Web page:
Insects and Rodent Hair in Your Food?
As a child I was given over to brimming excitement whenever I had the opportunity to open a box of cereal that was clearly holding a foreign object inside. In this case the foreign object was most always a toy, sticker, or some shiny inedible object that was depicted in three colors on the front of the box. But sometimes, if I were really lucky, I would find an orphaned flake or cereal grain from another batch of cereal that clearly was not part of the homogeny that was the cereal I was holding.
In reality this was an indicator of the fact that many different cereals (of all shapes and sizes) were likely processed at the same plant and one errant O or flake got mixed in with the cereal monoculture. But for a six-year-old child, this held some near magical significance. In short, I kind of liked finding unexpected things in my food.
This past week Congressman Dennis Kucinich from Ohio filed suit against Longworth House Office Building cafeteria in Washington DC over something entirely unexpected in his food (a pesky olive pit found in a wrap he purchased there in 2008). Seems the congressman bit into the wrap (which was advertised as having pitted olives) and summarily sustained some pretty unpleasant damage to his teeth (or tooth). Needless to say, the Ohio representative did not derive the same amount of enjoyment from the unexpected surprise as I did as a child. But admittedly finding some lone cereal flakes in a box is a lot different than chomping down on an olive pit.
The fact is, while much has been made recently about the relative safety of our food supply, the food we purchase from cafes and supermarkets is just rife with all sorts of unadvertised stowaways. In virtually all foods that have been processed or packaged for human consumption there exists a level of “acceptable” foreign objects or “natural contaminants” in our food supply — meaning, among other things, bugs, mold, rodent hairs and maggots.
In a booklet that is updated annually or semi-annually, “The Food Defect Action Levels: Levels of Natural or Unavoidable Defects in Foods That Present No Health Hazards for Humans,” the F.D.A.’s Center for Food Safety and Applied Nutrition establishes acceptable levels of such “defects” for a range of foods products, everything from wheat flour to curry powder.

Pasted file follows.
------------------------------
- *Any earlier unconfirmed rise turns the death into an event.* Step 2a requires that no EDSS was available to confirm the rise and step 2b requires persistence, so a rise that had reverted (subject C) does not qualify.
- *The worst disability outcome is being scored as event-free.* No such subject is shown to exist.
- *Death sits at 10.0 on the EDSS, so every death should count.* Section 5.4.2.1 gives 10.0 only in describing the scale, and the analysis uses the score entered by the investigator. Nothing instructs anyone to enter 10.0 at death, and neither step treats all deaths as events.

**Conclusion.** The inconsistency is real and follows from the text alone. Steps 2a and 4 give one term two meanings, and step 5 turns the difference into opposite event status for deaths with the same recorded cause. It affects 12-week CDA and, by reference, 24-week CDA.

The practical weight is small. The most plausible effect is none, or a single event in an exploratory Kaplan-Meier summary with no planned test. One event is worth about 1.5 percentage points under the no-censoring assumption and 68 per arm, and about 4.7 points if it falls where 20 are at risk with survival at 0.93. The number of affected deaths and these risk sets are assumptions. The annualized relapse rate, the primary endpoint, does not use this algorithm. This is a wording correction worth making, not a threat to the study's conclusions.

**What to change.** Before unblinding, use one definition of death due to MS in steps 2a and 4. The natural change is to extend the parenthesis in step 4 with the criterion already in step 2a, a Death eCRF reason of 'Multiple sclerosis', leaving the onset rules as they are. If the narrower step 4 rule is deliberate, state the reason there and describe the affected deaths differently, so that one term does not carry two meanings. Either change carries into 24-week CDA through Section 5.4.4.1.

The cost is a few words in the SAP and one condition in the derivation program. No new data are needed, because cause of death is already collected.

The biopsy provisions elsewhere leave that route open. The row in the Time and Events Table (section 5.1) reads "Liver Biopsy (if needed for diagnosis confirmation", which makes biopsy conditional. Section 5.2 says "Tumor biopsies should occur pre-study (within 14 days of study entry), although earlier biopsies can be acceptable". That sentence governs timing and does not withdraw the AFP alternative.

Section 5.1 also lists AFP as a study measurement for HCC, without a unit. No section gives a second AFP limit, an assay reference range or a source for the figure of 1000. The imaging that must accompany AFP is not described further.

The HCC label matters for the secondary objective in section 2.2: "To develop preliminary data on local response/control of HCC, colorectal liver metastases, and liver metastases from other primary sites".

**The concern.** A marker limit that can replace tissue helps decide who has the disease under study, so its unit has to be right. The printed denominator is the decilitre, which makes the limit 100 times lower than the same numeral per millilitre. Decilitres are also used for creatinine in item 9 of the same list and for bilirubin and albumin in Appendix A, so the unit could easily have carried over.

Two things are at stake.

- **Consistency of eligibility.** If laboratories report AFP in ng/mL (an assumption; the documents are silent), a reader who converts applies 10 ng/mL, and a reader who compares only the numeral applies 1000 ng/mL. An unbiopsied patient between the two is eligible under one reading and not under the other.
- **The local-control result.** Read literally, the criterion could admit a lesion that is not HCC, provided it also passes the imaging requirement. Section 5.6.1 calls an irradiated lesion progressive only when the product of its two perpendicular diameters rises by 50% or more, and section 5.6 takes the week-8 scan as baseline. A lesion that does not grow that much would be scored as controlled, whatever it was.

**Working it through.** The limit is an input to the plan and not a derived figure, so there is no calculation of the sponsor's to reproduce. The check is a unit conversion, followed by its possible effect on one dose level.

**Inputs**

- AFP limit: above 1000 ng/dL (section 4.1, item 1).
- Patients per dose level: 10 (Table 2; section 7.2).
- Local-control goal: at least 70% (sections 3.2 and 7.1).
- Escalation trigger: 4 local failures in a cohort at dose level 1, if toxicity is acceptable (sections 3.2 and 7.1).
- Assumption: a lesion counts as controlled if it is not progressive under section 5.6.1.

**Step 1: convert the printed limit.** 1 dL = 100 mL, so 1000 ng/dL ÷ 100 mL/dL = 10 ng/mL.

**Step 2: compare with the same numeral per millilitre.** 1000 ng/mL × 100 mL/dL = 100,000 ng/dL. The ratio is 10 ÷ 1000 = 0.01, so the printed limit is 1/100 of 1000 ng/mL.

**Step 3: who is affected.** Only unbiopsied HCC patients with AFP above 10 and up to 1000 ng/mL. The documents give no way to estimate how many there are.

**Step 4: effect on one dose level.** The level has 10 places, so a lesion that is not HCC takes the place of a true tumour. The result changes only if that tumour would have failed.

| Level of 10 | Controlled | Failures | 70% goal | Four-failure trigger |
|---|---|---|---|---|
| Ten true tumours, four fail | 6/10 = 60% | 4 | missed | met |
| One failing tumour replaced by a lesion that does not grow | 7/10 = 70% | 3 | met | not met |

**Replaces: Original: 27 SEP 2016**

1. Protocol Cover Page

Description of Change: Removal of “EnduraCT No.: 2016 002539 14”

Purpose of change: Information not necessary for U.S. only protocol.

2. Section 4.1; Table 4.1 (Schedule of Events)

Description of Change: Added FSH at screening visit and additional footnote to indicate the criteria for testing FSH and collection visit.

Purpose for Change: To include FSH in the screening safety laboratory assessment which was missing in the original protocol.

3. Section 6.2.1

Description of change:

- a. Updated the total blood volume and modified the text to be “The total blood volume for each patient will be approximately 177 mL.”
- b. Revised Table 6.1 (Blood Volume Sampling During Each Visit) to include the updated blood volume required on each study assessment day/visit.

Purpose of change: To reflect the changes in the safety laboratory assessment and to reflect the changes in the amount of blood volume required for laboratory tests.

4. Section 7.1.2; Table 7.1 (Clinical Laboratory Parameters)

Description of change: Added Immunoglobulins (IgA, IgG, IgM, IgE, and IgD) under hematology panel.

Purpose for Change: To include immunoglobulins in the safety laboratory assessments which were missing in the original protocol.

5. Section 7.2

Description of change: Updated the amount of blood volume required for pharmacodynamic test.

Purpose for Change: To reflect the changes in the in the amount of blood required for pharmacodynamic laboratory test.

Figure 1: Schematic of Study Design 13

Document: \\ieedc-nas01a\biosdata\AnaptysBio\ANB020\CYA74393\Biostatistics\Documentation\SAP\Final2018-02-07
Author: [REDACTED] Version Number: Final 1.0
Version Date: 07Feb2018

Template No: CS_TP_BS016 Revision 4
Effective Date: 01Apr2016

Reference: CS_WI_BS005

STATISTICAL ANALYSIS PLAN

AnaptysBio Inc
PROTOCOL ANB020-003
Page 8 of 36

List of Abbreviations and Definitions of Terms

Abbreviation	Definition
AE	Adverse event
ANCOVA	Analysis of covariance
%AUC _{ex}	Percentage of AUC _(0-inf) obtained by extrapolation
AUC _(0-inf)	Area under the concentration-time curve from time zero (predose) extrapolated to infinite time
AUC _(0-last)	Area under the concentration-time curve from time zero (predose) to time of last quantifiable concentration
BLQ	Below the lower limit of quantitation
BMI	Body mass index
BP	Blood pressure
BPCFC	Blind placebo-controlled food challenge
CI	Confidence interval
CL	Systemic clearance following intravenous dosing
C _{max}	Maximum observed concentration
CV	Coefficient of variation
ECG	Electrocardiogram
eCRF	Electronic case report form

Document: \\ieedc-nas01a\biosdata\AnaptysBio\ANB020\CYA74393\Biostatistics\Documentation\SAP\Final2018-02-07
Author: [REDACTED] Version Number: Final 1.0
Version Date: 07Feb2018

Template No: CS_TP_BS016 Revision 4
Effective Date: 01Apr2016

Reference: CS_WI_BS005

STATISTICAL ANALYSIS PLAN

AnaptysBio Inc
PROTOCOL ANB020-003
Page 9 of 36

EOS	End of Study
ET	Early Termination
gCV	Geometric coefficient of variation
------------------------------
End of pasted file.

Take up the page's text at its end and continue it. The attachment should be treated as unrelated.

To give you an idea, with cornmeal the acceptable FDA average of insects per 50 grams is one or more whole insects, and for the same amount of cornmeal an average of two or more rodent hairs and/or one or more rodent poop is within acceptable limits. For canned citrus juices, a mold count of 10% or more is just fine.
As E.J. Levy, professor of creative writing at the University of Missouri, wrote for The New York Times back in 2009:
“In case you’re curious: you’re probably ingesting one to two pounds of flies, maggots and mites each year without knowing it, a quantity of insects that clearly does not cut the mustard, even as insects may well be in the mustard.”
But to be clear, this handbook makes clear that, while a lot of these defects in our food are repulsive, the vast majority of them are largely aesthetic. As a matter of fact, to even be on this list, these flaws (rodent hair and insect parts included) had to be determined as possessing no real health hazard (maybe just a little more fiber and protein in your diet, unless it is an olive pit). But without a doubt, most Americans being particularly obsessive about the cleanliness of their food will no doubt be sufficiently disgusted and repulsed when they learn about what constitutes “acceptability.” For most people, learning that there are bits of mold, animal, and excrement in their food will turn them off to a particular product, possibly for good. But there is a great difference between sanitation, which is biological, and cleanliness, which is largely psychological.
This is not to say that finding, or at least knowing, that there are such things in your food is not enough to make you forever squeamish about eating anything processed or packaged (remember, even apples sometimes have worms), but we as Americans often overvalue the perceived purity of our food, while undervaluing the more physically harmful qualities of the same food. This concept is epitomized by the highly processed junk food and fast food that remains so popular among American consumers.
Does the existence, or at least prospect of the existence, of these “foreign substances” repel you enough to stay far away from these particular food items? Do you feel that we, as a society, are too squeamish and reactionary when it comes to these issues of cleanliness? Have you ever actually found something alarming in your food? If so, do tell.